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As noted by Houses and Holes earlier today, Federal Treasurer, Joe Hockey, gave an interview on CNBC in New York in which he defended claims that Australian housing is a bubble with the below response:
“A lot of commentators, particularly over here [the US], don’t understand the Australian housing market. The fact is, we have a very generous immigration program. And we have very slow supply coming in to the market. Now rising house prices in Australia help to make some of the more marginal new housing developments affordable and realistic and deliverable. And in turn, that increase in supply helps to manage the market. So, Australia is a long way from a bubble…
A lot of Australians put a lot of new capital into their homes – renovate their homes, upgrade their homes – and we have the largest homes on average perhaps in the Western World, and the world more generally. So it’s a very different asset class in Australia than in other jurisdictions”.
What is most astonishing is the first paragraph of Hockey’s transcript. Here we have a Liberal Treasurer, who is supposed to believe in and advocate free markets, effectively endorsing a quango.
What Hockey has effectively said is that the Government will continue to run a high immigration policy and let state governments continue to strangle supply in order to support house prices; or using Hockey’s own words: “to manage the market”.
While I am obviously disappointed in Hockey’s comments, and the Government’s complete lack of acknowledgement of problems in housing policy or commitment to reform, I should not be surprised. After all, just last month Prime Minister Abbott explicitly endorsed higher house prices and the “wealth effect” it bestows on home owners:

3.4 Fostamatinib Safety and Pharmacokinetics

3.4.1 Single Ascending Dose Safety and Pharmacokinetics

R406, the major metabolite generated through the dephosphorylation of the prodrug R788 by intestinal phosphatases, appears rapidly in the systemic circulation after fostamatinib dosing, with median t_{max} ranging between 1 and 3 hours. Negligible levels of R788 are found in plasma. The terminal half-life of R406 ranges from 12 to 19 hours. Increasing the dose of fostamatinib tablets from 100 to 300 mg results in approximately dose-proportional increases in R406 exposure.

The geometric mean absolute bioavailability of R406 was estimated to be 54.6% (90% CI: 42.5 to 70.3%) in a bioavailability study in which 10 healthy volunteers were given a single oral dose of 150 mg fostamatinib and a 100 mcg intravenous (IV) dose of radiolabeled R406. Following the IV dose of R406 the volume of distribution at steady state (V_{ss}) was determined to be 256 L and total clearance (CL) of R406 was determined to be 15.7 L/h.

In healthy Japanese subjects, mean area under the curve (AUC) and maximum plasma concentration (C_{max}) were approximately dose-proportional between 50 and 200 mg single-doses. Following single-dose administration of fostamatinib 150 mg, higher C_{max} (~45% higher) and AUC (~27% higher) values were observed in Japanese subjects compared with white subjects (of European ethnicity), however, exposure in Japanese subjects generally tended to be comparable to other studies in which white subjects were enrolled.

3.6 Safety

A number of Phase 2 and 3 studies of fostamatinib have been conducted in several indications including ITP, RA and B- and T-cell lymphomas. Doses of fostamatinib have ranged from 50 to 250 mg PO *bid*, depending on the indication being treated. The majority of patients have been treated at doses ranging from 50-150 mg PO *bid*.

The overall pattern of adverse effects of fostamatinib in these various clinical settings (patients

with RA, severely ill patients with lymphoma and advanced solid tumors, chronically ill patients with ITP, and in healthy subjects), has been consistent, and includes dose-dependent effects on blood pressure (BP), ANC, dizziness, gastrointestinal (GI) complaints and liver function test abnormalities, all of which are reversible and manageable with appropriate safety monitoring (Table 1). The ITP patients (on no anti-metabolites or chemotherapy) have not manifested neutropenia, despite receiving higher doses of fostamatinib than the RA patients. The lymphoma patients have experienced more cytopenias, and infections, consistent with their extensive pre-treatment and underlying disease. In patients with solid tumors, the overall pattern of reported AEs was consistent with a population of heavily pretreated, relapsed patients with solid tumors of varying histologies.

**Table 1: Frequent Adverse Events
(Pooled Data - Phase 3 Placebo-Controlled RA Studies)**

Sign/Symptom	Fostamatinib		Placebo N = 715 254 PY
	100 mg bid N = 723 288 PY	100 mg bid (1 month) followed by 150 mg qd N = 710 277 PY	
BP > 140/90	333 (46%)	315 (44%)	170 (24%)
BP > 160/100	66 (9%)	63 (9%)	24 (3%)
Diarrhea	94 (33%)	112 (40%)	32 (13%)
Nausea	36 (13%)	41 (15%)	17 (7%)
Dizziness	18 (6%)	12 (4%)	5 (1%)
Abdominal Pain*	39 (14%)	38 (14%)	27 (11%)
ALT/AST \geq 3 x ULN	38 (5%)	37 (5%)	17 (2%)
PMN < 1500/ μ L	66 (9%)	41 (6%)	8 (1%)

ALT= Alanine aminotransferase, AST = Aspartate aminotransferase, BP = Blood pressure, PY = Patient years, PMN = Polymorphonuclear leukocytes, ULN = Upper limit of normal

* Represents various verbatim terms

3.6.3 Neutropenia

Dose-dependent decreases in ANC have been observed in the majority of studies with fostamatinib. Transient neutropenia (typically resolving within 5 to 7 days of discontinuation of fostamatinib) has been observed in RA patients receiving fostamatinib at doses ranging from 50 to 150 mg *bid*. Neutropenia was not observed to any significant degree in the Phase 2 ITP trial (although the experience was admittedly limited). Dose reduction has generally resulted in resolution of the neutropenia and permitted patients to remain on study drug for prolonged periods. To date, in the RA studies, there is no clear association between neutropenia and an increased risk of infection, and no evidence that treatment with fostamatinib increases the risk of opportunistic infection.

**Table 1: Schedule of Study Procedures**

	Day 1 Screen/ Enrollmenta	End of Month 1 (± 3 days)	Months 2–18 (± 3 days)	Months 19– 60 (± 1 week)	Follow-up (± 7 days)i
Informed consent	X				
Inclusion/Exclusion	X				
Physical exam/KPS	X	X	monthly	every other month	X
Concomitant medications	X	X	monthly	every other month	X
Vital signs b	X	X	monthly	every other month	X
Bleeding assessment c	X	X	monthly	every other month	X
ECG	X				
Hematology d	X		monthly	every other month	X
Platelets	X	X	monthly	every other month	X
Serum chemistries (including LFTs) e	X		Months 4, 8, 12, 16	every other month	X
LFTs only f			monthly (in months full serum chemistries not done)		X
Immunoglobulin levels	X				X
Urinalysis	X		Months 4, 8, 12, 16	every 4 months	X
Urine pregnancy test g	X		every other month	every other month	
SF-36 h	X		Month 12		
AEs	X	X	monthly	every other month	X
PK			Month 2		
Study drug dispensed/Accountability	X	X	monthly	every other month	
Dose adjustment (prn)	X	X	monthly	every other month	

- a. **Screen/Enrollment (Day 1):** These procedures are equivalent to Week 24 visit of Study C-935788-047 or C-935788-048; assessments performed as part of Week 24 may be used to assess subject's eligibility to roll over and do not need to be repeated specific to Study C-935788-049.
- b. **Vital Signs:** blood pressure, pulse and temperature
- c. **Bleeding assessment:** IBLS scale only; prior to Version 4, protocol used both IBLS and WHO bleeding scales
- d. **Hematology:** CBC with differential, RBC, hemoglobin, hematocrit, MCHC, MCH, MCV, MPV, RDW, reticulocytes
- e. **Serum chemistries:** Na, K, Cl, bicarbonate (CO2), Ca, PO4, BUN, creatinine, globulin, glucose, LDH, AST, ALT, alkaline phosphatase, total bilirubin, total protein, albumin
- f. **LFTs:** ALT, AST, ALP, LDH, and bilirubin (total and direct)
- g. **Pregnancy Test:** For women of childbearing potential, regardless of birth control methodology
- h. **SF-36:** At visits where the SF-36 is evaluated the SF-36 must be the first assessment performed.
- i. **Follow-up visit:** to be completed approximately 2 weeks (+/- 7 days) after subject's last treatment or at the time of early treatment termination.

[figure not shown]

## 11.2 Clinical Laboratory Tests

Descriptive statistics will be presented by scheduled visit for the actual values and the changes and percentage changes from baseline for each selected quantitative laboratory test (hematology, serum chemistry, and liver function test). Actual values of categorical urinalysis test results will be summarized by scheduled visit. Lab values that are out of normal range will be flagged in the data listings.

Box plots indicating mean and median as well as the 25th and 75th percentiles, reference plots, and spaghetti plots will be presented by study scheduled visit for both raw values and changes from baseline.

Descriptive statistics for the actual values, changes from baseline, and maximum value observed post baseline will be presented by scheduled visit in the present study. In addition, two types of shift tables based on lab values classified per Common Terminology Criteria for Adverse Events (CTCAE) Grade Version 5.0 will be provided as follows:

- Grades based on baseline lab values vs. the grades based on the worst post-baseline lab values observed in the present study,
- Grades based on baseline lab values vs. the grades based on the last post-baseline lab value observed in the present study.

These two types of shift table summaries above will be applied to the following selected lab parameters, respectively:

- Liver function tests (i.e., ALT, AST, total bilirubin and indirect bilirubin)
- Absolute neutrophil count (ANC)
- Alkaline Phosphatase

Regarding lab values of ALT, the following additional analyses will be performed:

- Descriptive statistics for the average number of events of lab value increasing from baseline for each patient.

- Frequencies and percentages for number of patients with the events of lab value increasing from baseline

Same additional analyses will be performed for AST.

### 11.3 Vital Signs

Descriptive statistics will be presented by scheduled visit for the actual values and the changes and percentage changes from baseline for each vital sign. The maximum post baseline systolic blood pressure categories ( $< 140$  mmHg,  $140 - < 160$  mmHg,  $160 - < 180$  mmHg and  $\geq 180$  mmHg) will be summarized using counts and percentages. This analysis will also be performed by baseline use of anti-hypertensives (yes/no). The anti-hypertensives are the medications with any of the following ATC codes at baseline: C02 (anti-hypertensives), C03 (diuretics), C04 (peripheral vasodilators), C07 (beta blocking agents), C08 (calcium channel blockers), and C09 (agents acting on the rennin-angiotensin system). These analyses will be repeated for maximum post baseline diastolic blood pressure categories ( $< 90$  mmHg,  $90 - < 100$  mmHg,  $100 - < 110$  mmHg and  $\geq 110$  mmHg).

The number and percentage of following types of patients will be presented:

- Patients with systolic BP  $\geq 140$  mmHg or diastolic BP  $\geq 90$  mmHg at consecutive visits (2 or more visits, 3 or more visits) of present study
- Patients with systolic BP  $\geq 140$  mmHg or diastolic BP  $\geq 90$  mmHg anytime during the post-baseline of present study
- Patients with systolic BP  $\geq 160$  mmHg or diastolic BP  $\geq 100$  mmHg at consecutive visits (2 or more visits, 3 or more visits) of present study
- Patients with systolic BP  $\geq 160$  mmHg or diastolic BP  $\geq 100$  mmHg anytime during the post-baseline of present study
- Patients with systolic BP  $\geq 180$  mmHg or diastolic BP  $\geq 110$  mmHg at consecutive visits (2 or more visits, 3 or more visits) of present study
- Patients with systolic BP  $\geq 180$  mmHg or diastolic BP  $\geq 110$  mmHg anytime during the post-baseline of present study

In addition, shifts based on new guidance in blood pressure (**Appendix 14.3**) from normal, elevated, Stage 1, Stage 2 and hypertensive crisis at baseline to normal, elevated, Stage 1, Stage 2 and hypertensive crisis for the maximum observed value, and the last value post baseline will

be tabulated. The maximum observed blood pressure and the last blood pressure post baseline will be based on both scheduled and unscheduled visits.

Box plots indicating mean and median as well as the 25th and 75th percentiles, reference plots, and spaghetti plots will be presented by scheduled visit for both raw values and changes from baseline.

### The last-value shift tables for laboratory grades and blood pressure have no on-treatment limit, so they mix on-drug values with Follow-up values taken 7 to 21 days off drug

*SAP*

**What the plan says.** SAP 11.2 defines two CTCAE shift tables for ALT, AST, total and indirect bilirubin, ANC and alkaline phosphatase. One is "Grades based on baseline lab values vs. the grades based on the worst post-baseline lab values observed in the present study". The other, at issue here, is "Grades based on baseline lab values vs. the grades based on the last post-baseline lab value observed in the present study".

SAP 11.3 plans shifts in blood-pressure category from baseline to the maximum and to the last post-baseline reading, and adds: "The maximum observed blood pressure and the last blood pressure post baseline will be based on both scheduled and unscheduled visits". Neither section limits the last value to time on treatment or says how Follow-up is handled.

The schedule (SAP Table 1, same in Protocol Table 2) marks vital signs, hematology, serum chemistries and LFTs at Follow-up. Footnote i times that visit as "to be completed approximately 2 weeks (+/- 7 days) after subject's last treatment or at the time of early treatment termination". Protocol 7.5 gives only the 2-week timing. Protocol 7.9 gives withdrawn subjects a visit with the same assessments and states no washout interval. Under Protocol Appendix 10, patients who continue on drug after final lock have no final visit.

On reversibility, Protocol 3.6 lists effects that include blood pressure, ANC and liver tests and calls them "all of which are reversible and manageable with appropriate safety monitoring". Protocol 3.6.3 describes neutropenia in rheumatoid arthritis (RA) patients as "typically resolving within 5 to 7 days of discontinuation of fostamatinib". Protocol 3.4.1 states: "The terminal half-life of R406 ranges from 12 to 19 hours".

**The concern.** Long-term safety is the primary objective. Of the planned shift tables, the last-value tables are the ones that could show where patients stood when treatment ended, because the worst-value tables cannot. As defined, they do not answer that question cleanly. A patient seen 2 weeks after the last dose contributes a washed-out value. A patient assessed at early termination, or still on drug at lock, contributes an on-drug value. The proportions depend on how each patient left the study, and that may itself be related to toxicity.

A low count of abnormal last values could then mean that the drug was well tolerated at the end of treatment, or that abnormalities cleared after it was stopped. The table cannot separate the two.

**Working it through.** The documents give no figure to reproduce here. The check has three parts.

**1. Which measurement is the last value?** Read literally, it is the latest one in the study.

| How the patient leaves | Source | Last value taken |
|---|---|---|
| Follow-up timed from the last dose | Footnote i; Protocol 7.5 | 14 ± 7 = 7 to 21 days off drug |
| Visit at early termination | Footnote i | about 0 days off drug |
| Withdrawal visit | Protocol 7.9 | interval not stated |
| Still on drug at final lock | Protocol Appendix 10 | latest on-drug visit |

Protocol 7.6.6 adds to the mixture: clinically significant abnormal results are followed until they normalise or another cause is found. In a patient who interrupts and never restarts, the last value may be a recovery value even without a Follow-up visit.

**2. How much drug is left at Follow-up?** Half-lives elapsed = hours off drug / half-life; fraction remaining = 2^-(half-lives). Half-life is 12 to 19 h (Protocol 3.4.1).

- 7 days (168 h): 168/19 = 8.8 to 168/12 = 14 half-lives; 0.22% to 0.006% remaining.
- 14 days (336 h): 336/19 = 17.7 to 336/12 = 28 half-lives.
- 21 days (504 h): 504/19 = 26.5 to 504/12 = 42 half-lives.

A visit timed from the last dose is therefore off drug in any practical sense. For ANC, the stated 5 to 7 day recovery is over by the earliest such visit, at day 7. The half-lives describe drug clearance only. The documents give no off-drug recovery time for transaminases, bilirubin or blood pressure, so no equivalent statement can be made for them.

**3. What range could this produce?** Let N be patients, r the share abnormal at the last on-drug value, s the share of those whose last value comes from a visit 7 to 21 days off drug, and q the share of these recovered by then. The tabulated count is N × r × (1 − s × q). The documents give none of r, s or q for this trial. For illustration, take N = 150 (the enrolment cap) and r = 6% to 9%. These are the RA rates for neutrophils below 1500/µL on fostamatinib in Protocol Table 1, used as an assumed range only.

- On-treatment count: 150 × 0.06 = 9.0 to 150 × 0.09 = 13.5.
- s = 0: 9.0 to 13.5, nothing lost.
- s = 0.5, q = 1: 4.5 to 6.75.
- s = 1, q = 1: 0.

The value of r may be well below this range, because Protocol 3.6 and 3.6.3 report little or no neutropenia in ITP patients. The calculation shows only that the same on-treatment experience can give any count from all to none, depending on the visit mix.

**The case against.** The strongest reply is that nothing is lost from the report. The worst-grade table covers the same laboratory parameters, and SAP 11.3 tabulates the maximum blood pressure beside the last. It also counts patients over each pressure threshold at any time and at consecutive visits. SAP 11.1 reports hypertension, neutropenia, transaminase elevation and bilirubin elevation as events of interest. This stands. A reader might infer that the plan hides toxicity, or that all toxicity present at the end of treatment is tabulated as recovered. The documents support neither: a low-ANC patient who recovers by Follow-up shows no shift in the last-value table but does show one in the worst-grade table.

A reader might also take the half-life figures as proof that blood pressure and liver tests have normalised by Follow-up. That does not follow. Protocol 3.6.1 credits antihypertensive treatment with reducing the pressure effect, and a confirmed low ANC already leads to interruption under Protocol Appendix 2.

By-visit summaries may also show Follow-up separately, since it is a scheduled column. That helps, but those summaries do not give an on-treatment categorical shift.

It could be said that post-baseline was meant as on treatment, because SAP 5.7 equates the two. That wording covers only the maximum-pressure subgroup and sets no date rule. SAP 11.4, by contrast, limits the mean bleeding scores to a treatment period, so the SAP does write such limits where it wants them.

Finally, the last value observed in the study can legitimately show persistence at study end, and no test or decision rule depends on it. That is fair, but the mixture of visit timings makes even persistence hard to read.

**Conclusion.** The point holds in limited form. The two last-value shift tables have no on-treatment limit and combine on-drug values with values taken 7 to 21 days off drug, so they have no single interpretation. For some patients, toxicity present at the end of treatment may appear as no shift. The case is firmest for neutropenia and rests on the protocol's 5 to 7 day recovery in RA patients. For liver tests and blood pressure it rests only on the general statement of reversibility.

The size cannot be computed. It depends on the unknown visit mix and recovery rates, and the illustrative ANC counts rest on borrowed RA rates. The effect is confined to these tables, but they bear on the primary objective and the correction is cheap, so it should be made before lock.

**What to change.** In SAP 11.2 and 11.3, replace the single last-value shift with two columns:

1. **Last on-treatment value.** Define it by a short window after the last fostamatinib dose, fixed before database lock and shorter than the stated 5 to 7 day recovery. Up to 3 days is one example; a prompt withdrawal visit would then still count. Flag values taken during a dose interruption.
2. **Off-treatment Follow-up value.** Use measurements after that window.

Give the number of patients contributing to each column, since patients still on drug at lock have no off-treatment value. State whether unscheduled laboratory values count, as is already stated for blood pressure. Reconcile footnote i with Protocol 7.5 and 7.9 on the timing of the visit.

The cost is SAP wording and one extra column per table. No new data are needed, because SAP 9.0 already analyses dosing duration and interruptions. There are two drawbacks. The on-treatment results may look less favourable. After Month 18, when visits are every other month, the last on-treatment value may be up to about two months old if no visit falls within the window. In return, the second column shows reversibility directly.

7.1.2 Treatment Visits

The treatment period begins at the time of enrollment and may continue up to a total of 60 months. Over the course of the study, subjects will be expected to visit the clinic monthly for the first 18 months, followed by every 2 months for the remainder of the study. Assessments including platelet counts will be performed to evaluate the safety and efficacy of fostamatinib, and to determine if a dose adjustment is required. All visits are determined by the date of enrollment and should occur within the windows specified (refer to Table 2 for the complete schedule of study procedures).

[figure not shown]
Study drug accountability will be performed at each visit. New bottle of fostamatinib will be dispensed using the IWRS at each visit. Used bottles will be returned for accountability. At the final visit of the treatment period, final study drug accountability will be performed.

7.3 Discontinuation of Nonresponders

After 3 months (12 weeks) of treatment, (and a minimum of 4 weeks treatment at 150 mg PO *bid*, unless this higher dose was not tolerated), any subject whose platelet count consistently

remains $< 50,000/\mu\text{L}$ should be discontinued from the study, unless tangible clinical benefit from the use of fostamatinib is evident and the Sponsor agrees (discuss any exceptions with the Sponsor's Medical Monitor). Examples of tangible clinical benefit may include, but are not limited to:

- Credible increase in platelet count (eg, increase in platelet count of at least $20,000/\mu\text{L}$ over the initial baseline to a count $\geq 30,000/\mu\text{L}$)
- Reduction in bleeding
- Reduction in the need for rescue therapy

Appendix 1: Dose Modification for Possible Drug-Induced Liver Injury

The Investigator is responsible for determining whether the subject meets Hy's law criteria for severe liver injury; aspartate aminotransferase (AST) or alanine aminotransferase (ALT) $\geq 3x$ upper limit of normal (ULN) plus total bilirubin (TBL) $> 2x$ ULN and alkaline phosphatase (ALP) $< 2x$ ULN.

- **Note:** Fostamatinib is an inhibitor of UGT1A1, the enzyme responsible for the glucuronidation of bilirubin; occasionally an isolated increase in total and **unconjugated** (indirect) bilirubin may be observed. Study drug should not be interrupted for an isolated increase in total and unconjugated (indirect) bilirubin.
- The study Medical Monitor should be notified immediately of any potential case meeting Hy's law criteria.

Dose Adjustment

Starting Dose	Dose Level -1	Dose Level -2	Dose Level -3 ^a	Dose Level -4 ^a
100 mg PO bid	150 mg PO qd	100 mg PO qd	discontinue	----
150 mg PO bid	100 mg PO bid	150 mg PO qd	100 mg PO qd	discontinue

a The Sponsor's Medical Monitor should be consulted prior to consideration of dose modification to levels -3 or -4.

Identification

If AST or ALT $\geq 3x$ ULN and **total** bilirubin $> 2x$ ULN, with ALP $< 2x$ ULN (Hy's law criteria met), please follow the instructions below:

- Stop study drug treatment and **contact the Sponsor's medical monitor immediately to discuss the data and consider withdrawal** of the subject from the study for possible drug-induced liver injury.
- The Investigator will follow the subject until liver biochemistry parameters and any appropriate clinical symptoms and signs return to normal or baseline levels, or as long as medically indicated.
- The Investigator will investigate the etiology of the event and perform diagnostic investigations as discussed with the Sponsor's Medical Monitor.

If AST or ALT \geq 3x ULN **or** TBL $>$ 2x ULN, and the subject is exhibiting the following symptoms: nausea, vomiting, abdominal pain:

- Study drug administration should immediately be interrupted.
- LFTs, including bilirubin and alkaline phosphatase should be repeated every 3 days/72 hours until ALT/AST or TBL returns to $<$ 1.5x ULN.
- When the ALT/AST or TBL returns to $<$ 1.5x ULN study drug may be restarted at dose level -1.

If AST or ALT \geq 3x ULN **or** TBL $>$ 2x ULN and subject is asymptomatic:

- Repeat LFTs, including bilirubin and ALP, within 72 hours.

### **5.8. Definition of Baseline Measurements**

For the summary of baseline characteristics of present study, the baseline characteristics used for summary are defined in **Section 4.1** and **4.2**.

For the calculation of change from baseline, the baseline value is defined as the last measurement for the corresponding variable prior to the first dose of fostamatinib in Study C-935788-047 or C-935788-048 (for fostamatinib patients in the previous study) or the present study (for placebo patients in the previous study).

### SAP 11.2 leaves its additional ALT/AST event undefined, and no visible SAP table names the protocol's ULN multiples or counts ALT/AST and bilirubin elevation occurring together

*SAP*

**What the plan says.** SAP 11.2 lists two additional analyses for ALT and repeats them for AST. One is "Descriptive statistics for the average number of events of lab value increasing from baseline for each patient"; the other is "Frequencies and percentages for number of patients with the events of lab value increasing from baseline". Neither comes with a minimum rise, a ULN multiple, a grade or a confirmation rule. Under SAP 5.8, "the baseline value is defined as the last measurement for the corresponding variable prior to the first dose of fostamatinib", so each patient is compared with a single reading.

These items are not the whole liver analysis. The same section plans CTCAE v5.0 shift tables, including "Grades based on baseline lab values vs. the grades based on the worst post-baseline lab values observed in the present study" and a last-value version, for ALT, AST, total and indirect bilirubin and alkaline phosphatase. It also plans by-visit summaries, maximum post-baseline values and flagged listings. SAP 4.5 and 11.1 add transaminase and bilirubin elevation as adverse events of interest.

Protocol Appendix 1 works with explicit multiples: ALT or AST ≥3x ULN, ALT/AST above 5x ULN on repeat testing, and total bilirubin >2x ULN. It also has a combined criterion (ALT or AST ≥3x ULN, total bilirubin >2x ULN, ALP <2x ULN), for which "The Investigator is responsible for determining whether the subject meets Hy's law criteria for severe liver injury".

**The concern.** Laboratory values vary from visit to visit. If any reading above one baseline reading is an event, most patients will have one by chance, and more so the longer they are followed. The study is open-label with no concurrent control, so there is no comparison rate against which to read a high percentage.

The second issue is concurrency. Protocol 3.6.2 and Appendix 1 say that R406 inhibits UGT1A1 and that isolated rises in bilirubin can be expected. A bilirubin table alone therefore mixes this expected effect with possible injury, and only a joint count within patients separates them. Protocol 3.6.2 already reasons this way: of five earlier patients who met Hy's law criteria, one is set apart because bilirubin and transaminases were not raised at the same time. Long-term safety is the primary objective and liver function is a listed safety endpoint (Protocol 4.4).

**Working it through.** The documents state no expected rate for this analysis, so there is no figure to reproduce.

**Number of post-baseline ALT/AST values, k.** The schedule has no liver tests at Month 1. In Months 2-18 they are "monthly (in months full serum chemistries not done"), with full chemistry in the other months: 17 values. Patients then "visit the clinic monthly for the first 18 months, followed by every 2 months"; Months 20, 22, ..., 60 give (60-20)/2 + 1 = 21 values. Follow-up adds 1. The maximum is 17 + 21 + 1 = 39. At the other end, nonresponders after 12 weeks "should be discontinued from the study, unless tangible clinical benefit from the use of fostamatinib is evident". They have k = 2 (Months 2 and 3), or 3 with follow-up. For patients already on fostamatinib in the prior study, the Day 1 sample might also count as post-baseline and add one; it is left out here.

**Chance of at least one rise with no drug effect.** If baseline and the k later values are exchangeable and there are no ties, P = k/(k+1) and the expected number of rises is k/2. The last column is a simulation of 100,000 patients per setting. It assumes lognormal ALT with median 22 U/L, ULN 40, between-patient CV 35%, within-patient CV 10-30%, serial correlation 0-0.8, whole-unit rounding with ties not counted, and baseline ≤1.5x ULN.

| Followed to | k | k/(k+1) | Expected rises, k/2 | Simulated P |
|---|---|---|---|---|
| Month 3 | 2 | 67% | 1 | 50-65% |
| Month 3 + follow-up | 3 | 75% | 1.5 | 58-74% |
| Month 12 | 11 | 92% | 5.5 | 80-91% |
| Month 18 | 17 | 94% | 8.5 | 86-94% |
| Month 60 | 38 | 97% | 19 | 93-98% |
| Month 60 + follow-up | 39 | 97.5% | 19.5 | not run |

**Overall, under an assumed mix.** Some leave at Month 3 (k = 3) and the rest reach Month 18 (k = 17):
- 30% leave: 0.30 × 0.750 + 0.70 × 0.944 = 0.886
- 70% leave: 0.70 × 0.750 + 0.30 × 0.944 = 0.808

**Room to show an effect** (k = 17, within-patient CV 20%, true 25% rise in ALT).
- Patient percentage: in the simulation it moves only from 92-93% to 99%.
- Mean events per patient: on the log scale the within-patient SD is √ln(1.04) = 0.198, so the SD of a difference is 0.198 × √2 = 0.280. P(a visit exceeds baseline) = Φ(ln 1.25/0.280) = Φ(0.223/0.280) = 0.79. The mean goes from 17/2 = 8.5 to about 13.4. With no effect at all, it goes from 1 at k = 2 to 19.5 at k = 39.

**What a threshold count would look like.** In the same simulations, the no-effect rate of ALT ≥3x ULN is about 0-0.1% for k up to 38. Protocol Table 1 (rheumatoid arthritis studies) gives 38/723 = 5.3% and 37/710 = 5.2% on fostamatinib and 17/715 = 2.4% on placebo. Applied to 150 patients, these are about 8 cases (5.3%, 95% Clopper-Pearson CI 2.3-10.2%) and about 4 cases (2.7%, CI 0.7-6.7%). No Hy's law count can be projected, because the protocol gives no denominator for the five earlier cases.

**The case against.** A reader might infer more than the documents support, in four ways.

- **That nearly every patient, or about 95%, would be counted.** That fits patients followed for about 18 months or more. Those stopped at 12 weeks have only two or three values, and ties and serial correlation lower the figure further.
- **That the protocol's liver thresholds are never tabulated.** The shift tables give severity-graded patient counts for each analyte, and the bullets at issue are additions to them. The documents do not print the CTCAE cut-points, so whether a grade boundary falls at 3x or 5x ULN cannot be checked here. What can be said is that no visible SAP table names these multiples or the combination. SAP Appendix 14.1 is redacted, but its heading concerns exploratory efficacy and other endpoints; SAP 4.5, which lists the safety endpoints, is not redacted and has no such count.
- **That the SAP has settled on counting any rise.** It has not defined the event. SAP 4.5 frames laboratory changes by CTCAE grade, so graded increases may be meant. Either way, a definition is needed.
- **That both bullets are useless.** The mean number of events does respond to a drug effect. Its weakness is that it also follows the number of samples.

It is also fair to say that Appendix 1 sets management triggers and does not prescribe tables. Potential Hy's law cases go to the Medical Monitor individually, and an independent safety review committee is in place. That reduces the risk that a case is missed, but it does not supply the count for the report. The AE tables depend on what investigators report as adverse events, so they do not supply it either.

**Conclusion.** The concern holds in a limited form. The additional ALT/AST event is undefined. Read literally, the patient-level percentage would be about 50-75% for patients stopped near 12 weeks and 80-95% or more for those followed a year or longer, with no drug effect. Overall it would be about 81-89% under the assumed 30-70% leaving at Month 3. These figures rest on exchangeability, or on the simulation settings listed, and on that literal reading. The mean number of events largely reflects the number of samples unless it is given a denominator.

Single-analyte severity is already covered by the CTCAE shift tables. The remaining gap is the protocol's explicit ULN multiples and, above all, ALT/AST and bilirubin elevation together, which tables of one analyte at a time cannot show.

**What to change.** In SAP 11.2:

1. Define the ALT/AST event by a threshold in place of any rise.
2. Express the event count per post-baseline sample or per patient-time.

“Don’t forget … if housing prices go up, sure that makes it harder to get into the market, but it also means that everyone who is in the market has a more valuable asset”.
What is lost in all of this is that the well trodden Australian policy of pumping demand and choking supply has a particularly detrimental impact on younger (and future) Australians that are forced to dedicate a far larger proportion of their lifetime’s earnings on housing than they should. High land prices also adversely impacts the construction sector, whose output has barely increased over the past 30 years, despite the massive increase in the Australian population. The productive economy also suffers through higher input costs (e.g. rents), as well as less access to finance, which is instead channelled into housing as buyers chase prices higher.
Economic theory and international evidence also shows that unresponsive (inelastic) housing supply tends to increase volatility by making prices more sensitive to changes in demand. As such, the policy of supply repression, advocated by Hockey, heightens the probability that the housing market and economy could experience a painful correction in the event that Australia experienced an economic shock.
Overall, this is a poor effort by Hockey and unbecoming of a Liberal Treasurer, who is supposed to advocate free markets and opportunity over political manipulation.